Blueprint Denver – Small Area Plans
This is a good example of:Creating nested planning areas to match local investment with big picture municipal goals
A small area plan is any plan that addresses sub-areas of the city and are nested within larger scale plans (e.g., comprehensive & regional plans). Small area plans cover a specific geography that often has a cohesive set of characteristics. In Denver, small area plans can cover three different geographic scales — neighborhood, corridor, and district regardless of the size of the area. Denver has also created a separate category for areas surrounding transit stops and stations. (see: Transit Oriented Development (TOD) website)
In order to prioritize areas selected for small area planning, Denver has set the following criteria:
- Evidence of disinvestment and deteriorating housing – high vacancy, unemployment and poverty rates;
- Significant change is occurring or anticipated;
- Public facilities and/or physical improvements need to be addressed;
- Opportunities for substantial infill or redevelopment are present;
- Opportunities arise to influence site selection, development or major expansion of a single large activity generator; and
- Transit station development opportunities.
There are currently 62 completed small area plans. Here are two examples that show how Denver customizes plans for areas.
Cherry Creek: In 2012, Denver updated the Cherry Creek small area plan to analyze opportunities and challenges, align plans with new policies and regulations, and get in front of anticipated infill development. In order to update zoning, the city undertook two studies:
- Cherry Creek North Urban Form Study – An Urban Form Working Group was formed and charged with identifying urban design, building form, height and design strategies that would reflect the plan vision for a prosperous, attractive and walkable Cherry Creek that blended with adjacent residential neighborhoods. The group participants included Cherry Creek residents, representatives from Cherry Creek North Business Improvement District, local architects and planners.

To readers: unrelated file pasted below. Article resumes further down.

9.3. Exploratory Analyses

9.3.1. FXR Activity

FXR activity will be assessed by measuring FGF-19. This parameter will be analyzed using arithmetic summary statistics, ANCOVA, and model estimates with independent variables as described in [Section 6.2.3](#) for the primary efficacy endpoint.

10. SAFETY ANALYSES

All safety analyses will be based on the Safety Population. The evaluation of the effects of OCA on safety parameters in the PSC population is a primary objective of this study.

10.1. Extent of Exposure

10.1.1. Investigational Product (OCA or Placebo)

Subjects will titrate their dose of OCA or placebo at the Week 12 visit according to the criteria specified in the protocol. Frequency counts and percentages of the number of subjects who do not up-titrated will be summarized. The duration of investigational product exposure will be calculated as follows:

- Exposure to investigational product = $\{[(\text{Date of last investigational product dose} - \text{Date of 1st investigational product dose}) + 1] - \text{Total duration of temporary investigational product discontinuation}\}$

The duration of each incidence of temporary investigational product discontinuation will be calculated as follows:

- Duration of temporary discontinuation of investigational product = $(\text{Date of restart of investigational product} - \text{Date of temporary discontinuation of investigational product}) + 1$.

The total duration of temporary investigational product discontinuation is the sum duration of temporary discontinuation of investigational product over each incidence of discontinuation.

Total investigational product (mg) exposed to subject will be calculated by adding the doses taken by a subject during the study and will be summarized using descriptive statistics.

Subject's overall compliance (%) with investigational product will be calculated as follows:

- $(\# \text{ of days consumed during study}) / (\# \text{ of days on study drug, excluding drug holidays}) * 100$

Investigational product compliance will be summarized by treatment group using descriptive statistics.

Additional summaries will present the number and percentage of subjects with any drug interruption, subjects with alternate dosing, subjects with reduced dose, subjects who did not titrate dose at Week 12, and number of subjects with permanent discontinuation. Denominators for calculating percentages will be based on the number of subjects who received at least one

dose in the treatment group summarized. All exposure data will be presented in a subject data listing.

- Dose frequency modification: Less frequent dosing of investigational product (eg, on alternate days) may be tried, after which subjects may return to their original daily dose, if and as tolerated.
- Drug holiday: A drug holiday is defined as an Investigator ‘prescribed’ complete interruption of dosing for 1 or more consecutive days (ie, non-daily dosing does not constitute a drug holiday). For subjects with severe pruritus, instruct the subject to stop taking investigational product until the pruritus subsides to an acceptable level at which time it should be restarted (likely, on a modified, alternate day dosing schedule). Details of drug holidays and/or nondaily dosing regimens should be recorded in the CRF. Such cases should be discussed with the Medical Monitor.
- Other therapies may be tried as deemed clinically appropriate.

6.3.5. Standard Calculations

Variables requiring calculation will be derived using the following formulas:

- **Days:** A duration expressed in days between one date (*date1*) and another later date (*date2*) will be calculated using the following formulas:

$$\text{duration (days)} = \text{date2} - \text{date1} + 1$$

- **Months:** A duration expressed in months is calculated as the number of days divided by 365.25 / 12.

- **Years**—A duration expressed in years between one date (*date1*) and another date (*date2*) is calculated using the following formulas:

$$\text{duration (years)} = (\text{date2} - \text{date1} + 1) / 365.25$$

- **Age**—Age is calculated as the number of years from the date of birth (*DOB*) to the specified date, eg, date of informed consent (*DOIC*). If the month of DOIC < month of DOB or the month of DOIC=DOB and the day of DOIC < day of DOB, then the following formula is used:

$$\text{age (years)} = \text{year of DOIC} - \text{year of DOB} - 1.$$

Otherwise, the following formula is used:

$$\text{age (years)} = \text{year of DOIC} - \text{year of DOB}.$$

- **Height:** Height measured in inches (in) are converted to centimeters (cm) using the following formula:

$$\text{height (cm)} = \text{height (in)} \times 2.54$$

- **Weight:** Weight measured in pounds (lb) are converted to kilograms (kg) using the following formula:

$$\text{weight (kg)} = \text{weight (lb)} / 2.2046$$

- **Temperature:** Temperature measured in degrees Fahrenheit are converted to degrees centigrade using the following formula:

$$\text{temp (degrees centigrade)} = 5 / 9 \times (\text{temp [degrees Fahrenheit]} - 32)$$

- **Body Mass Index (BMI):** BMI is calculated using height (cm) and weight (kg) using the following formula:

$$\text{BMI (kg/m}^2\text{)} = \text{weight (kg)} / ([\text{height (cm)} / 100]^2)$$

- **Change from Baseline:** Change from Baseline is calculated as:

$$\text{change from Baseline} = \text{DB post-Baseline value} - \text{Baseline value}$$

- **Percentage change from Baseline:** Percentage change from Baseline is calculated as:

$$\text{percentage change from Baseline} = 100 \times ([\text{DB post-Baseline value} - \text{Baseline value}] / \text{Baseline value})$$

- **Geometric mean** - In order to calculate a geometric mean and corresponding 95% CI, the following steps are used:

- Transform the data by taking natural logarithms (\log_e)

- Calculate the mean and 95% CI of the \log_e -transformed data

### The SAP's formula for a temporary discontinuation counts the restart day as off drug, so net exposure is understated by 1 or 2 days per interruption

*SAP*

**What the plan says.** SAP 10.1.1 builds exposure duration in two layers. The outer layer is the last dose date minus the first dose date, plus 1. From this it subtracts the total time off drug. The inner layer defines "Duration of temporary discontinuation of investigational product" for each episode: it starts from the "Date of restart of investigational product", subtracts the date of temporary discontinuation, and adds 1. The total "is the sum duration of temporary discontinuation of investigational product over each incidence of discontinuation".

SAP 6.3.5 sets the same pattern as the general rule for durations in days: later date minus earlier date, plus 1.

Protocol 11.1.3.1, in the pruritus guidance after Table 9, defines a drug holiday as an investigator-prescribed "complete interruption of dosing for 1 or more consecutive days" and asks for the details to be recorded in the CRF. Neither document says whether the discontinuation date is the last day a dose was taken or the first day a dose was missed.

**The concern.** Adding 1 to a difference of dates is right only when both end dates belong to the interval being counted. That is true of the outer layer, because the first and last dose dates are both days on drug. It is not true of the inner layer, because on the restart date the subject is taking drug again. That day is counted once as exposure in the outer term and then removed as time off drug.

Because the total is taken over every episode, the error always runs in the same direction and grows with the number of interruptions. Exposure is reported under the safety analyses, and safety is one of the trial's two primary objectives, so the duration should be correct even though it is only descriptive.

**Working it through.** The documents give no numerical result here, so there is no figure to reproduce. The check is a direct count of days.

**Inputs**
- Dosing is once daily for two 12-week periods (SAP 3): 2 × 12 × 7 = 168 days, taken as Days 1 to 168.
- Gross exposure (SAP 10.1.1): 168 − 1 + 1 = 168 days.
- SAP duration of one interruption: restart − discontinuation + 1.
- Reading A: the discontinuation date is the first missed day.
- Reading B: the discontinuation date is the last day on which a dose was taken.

- Shopping District Development Study – The city performed a feasibility analysis to answer questions as they relate to the Cherry Creek North (CCN) shopping district study area:
- To what extent does unused development capacity exist within existing zoning and why has it not been utilized fully?
- Given the cost of land in Cherry Creek, does development capacity have to increase to make projects feasible from a real estate development perspective?
- What would be the effects (in terms of development feasibility, residential and employment density, and quality of the built environment) of adjusting maximum building heights and building form in CCN, as proposed in the preliminary area plan concepts? Is there a set of “optimal” building heights in Cherry Creek North on 2nd and 3rd Avenues for encouraging feasible investment while also maintaining transitions into the residential neighborhood to the north?
- What market exists for additional hotels, types of hotels, and what types of locations make sense for new hotels?
10th & Osage Station Area Plan – This station area plan is part of the Central Corridor light rail plan and shows how progressively more detailed area plans fit within several larger plans. In this case, Blueprint Denver > Central Corridor> La Alma Lincoln Park Neighborhood Plan >10th & Osage Station plans. The 10th & Osage area plan directed several activities including new street connections, rezoning and the South Lincoln Redevelopment Master Plan (which won EPA’s 2012 smart growth award for equitable development).